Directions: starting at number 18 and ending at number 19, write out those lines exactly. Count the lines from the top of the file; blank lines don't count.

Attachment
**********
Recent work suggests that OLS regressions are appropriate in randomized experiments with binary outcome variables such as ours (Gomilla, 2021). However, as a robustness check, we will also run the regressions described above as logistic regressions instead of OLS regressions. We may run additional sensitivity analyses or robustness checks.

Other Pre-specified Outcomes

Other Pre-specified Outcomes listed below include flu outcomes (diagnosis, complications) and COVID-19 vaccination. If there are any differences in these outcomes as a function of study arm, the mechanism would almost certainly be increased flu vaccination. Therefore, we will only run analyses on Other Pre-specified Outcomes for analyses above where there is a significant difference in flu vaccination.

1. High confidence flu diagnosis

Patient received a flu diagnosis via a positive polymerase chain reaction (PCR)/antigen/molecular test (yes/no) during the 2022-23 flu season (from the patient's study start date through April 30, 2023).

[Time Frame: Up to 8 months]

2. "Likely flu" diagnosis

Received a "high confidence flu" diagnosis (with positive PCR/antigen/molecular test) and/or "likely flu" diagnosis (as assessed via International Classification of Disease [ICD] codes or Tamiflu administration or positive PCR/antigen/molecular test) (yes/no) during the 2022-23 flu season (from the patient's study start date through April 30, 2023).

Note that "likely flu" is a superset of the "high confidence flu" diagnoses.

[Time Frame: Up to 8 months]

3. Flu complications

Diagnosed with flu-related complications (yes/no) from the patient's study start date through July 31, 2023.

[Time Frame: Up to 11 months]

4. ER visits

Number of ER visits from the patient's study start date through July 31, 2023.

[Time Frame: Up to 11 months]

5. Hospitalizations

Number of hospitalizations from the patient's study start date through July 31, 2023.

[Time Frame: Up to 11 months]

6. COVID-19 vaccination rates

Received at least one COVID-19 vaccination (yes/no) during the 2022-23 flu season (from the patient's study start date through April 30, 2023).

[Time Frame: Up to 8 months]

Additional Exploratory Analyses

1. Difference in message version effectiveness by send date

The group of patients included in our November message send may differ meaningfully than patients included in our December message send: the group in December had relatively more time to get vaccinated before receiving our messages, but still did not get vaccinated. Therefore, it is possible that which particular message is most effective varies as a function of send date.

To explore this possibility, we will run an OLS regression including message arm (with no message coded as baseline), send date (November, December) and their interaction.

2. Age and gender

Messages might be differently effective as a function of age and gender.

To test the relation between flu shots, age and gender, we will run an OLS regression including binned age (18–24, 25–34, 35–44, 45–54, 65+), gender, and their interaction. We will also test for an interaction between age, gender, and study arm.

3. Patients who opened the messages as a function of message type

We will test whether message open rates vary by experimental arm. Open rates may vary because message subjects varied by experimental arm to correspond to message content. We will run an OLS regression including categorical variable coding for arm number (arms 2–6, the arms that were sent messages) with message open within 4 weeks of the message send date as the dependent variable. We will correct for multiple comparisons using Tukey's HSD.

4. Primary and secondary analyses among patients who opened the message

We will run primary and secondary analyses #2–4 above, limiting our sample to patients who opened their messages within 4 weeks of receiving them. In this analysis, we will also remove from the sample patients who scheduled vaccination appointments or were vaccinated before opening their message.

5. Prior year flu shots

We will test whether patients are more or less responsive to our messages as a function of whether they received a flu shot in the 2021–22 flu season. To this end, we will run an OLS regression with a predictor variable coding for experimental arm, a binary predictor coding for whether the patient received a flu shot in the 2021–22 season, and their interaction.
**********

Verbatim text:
Number of hospitalizations from the patient's study start date through July 31, 2023.

[Time Frame: Up to 11 months]